Just because we are who we are does not mean we cannot choose to change. Nor does it mean we cannot encourage others to change. But it is easier to change when we first learn to accept and love the person we are now.
Is Free Will Possible?
In his book about free will, Mark Balaguer draws on lessons from quantum physics to explain how even creatures so affected by the combination of nature and nurture as we are can still make free choices. The Newtonian world in which apples fall from trees and billiard balls follow preordained trajectories when struck does exist. Seeing this, we may choose to believe in determinism.
At the same time, there exists an unpredictable world beyond what we can see, the world of subatomic particles. Here, things pop in and out of existence without rhyme or reason. Predictions are impossible. The future is unstable and cannot be known, not even by God. 
Yet we creatures behave as if matter makes sense, as if we can always count on a chair to hold us up and clouds to stay in the sky. And since our bodies and minds exist in a Newtonian world, unless the chair is broken or the clouds turn to rain, we can.
Nonetheless, all existence is influenced by random and unpredictable quantum events. That means, the future isn’t determined; it’s probable. Like the electron that can be a particle or a wave depending on a choice made at one particular instant, we humans can choose to reflect hate or love, depending on a choice made at one particular time. Out of many probable futures, we create one.
Choosing Love and Healing
In our world, free will makes sense. After all, we feel as if we are free to make choices based on our values and rational thinking. Perhaps we are. Certainly we must live as if we were, for to think we had no freedom at all would be too disorienting.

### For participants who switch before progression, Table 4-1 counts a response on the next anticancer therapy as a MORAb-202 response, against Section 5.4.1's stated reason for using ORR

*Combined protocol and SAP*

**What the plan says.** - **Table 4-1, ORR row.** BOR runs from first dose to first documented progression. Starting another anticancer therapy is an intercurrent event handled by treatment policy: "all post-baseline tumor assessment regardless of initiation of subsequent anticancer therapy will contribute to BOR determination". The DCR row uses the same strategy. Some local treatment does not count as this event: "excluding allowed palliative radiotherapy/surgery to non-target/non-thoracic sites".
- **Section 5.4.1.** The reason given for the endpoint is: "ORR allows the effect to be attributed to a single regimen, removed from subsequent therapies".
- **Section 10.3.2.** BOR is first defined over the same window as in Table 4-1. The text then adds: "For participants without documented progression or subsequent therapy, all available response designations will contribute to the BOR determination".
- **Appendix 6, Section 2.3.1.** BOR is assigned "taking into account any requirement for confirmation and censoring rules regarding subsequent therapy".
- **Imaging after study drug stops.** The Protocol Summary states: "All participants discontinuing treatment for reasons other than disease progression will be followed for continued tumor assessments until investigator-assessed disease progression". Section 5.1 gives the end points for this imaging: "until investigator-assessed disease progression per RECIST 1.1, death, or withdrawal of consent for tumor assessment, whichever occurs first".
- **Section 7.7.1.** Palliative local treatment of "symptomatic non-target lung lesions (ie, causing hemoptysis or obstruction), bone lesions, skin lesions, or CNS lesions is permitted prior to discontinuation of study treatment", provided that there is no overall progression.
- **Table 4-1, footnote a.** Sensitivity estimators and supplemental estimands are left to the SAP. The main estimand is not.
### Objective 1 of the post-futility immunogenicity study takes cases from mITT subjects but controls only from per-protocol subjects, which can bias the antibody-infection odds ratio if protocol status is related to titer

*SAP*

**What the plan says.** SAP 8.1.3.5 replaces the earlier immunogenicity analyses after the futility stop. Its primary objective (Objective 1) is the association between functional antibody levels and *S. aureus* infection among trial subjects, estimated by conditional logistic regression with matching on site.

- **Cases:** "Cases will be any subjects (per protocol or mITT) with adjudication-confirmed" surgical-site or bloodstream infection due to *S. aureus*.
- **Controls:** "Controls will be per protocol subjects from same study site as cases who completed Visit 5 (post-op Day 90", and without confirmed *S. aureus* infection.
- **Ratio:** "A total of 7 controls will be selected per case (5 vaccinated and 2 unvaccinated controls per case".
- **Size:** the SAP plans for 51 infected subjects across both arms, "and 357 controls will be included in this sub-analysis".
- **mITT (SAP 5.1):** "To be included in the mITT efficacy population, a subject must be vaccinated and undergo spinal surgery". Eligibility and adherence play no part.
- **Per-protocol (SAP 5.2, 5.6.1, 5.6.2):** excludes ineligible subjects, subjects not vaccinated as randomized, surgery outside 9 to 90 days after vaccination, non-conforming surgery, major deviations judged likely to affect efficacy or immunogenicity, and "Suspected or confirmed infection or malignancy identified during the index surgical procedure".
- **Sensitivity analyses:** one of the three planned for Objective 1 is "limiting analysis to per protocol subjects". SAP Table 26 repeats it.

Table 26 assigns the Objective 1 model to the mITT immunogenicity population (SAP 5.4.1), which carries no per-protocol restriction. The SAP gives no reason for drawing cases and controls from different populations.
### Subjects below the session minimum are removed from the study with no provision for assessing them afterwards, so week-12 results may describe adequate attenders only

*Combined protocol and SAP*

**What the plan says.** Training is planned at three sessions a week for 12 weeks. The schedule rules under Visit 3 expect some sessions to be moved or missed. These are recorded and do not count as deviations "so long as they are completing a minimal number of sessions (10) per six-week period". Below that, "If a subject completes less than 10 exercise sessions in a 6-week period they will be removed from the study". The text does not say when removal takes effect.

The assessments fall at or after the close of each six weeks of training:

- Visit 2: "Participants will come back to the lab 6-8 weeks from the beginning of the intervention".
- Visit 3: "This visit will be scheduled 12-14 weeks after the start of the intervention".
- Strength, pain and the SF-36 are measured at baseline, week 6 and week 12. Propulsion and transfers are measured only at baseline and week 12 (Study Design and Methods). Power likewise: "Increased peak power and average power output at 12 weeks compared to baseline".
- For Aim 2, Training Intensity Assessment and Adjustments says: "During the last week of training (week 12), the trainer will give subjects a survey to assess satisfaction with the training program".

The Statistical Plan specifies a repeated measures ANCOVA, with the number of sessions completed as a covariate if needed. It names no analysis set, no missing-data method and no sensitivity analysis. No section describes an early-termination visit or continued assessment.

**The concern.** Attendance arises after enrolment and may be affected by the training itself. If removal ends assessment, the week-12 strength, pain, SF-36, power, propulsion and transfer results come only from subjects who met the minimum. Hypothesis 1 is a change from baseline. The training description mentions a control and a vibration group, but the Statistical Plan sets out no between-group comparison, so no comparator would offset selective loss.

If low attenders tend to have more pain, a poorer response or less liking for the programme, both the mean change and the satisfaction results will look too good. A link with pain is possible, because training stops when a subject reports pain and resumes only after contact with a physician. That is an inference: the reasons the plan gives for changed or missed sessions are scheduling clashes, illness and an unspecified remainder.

At the same time, we ought not to discount all that influences us, all that makes it easy or hard for us to be sober, kind, brave, successful, ethical, and popular. Some of us suffer a lot; some little. That matters. Some of us learn what love is as soon as we leave our mother’s womb; some never learn. That also matters. Still, we are responsible for seeking the healing that will transform our suffering into love. And those of us who know how to love, who have learned to be empathetic, who understand that suffering is not the end, are responsible for helping the wounded find the healing they need. In this way, we can be free to choose love.
In faith and fondness,
- The text reads: “I call heaven and earth to witness against you today that I have set before you life and death, blessings and curses. Choose life so that you and your descendants may live.”
- Swartz, Norman, “Foreknowledge and Free Will,” Internet Encyclopedia of Philosophy, https://iep.utm.edu/foreknow/#SH6a, accessed 8/22/20.
- May, Gerald G., Addiction and Grace, San Francisco: HarperSanFrancisco, 1988, 116.
- Ibid 117.
- Kuo, Michelle, Reading with Patrick: A Teacher, a Student, and a Life-Changing Friendship, New York: Random House Audio, 2017, page unknown.
- Balaguer, Mark, Free Will, Cambridge, MA: MIT Press, 2014, 19-22.
Copyright © 2020 Barbara E. Stevens All Rights Reserved